Middle East

Islamic State tightens grip on Iraqi city of Ramadi

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Media captionAhmed Maher: "It is a strategic [city]...100km (60 miles) west of the capital"

Islamic State (IS) militants have tightened their grip on the centre of the Iraqi city of Ramadi after repelling an advance by government forces.

Reports say the militants now control at least 60% of the city.

However, air strikes have forced them to pull back from a key government compound where they raised their black flags on Friday.

Ramadi is capital of the country's largest province, Anbar.

The BBC's Ahmed Maher in Baghdad says IS fighters have entrenched their positions around residential districts after beating back Iraqi forces backed up by three regiments sent as reinforcements.

Image copyright AP
Image caption Ramadi residents have been fleeing the violence

If the entire city were to fall, it would be a major blow to the government, he adds, being just 100km (60 miles) from Baghdad.

IS and Iraqi troops have been battling for months to take control of strategically important Anbar province.

'Dire situation'

Earlier, the Iraqi army said it had sent three regiments to areas surrounding the city.

Iraqi military spokesman Brig Gen Saad Maan Ibrahim also told Iraqi state television that the US-led coalition had been supporting Iraqi troops with "painful" air strikes since late on Friday.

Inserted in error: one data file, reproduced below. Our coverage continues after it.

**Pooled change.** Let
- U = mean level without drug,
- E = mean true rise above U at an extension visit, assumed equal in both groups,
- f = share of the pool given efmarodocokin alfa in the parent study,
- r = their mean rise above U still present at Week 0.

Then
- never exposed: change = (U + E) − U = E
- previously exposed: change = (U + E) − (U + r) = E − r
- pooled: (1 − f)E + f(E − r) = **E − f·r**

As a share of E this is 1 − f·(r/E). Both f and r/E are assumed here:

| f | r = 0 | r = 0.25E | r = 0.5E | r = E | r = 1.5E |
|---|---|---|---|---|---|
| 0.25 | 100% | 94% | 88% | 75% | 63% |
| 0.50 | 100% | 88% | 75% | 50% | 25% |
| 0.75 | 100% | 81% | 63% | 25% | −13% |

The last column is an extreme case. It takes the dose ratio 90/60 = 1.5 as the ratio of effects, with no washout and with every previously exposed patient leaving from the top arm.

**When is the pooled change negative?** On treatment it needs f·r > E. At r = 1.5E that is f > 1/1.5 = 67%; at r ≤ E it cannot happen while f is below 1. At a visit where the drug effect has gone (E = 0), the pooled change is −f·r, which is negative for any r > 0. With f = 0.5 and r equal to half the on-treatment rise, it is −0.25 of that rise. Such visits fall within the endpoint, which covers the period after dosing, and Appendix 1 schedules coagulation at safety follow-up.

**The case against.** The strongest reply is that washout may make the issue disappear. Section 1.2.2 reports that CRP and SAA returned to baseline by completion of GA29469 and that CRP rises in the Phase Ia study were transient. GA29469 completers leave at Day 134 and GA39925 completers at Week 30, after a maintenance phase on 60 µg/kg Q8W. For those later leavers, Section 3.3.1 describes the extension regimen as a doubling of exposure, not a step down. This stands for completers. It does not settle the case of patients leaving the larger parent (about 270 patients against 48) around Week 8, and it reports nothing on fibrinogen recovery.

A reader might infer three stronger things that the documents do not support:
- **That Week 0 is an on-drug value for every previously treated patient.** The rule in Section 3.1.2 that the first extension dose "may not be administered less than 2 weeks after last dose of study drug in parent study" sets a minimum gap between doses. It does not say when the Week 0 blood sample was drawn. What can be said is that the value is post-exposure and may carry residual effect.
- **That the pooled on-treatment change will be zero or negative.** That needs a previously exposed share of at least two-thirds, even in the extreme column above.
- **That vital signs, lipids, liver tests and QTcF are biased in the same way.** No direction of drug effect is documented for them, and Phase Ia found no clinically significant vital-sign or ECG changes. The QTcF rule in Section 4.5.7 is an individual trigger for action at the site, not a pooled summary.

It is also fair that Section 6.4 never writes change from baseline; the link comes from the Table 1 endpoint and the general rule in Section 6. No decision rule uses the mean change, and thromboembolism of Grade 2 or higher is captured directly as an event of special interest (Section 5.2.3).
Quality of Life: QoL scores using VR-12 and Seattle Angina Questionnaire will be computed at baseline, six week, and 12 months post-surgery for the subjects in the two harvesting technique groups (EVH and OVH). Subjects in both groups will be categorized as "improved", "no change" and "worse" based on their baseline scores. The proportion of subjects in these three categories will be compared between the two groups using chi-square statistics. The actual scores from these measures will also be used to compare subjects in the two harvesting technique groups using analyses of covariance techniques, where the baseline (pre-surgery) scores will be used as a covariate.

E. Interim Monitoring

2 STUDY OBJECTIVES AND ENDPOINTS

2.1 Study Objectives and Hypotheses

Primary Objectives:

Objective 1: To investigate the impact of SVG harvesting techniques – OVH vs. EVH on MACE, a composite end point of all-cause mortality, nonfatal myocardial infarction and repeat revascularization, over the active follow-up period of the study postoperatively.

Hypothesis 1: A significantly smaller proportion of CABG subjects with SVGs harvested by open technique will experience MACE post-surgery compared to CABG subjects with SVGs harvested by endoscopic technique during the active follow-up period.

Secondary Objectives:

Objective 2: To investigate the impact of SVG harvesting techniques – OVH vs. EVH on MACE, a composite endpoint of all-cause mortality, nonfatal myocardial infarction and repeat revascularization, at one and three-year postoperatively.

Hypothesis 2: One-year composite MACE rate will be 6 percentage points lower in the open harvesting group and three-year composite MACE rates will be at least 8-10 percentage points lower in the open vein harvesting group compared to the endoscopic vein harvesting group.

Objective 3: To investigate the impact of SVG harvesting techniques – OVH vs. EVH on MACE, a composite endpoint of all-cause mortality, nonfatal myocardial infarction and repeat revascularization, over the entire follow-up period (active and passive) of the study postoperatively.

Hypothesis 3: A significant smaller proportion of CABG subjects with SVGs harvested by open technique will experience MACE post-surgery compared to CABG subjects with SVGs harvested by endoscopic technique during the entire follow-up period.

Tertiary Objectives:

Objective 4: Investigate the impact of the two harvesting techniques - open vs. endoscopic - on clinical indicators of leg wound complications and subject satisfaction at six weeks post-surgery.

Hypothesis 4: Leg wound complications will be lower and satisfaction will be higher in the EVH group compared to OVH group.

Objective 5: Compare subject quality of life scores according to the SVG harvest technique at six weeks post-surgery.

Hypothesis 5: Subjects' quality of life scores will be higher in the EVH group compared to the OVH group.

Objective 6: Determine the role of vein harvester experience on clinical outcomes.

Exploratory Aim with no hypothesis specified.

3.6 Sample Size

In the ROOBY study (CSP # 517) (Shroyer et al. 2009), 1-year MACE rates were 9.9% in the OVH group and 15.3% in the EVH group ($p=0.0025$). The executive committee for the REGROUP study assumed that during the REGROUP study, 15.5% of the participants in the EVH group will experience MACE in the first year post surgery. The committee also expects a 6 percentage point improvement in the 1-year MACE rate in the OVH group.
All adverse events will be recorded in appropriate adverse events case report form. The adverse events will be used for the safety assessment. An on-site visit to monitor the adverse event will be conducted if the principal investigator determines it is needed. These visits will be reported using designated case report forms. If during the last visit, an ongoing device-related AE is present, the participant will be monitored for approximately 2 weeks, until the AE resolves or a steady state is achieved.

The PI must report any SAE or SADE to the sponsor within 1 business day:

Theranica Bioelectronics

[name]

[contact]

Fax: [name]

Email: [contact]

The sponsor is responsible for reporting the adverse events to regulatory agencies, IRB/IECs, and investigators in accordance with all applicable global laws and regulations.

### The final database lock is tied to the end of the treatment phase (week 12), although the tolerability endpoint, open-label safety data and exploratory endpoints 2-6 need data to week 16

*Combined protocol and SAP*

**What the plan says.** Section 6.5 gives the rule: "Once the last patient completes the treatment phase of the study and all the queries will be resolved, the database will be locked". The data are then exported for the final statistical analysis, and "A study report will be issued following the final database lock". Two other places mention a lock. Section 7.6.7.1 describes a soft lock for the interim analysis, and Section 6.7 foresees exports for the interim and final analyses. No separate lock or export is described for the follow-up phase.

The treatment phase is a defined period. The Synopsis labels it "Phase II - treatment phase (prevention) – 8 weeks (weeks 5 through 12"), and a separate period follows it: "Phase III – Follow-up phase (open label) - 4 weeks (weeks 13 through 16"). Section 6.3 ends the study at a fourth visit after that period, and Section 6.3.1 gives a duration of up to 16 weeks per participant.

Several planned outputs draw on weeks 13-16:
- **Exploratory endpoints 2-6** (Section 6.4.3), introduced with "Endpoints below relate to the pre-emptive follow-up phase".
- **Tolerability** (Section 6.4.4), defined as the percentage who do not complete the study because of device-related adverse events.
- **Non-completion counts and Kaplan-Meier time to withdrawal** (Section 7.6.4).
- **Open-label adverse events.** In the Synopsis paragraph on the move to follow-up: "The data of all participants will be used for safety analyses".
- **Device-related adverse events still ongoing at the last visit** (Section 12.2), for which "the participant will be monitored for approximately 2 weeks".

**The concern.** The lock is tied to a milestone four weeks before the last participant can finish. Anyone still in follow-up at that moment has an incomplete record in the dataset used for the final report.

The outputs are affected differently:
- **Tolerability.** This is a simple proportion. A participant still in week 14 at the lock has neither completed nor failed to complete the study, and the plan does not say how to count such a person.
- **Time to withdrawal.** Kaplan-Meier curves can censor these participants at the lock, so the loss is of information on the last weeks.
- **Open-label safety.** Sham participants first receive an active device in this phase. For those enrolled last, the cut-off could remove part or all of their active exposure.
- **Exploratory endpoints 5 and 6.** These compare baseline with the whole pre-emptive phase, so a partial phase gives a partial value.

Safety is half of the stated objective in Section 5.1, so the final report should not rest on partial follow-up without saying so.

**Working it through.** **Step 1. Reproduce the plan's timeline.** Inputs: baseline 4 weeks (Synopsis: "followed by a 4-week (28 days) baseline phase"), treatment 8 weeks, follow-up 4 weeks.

High-profile Iraqi officials have made several statements to the press and on social media, admitting that the situation is dire, our correspondent says.

It is a sign of how worried the government is, and of how serious the situation on the ground has become, our correspondent added.

The IS assault on the government compound on Friday involved as many as six suicide car bombs. At least 10 police officers were killed, while another 50 were reported to have been taken prisoner.

In response, US Vice-President Joe Biden pledged to deliver heavy weaponry, including shoulder-held rocket launchers and additional ammunition, as well as supplies to the Iraqi forces.

The heavily Sunni province of Anbar covers a vast stretch of the country west from the capital Baghdad to the Syrian border, and contains key roads that link Iraq to both Syria and Jordan.

Iraq's prime minister pledged in April that his forces would "liberate" Anbar from IS after the success of re-taking the central city of Tikrit.

Troubled history of Anbar province

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Image caption US troops occupied Anbar for eight years, suffering heavy losses in the process
  • Iraq's largest province and its only Sunni-dominated one was occupied by US forces in 2003
  • Hostile to the US, fighting quickly broke out between US troops and the region's Sunni insurgents
  • The worst battle came in 2004, when thousands died as US troops and coalition forces struggled to take the town of Falluja
  • Fighting continued in 2005 and 2006 during which time al-Qaeda in Iraq (AQI) rose to prominence
  • The US declared victory in 2007 but AQI remained, resuming attacks in 2011 when US troops withdrew
  • Islamic State and other Sunni insurgents currently control much of the province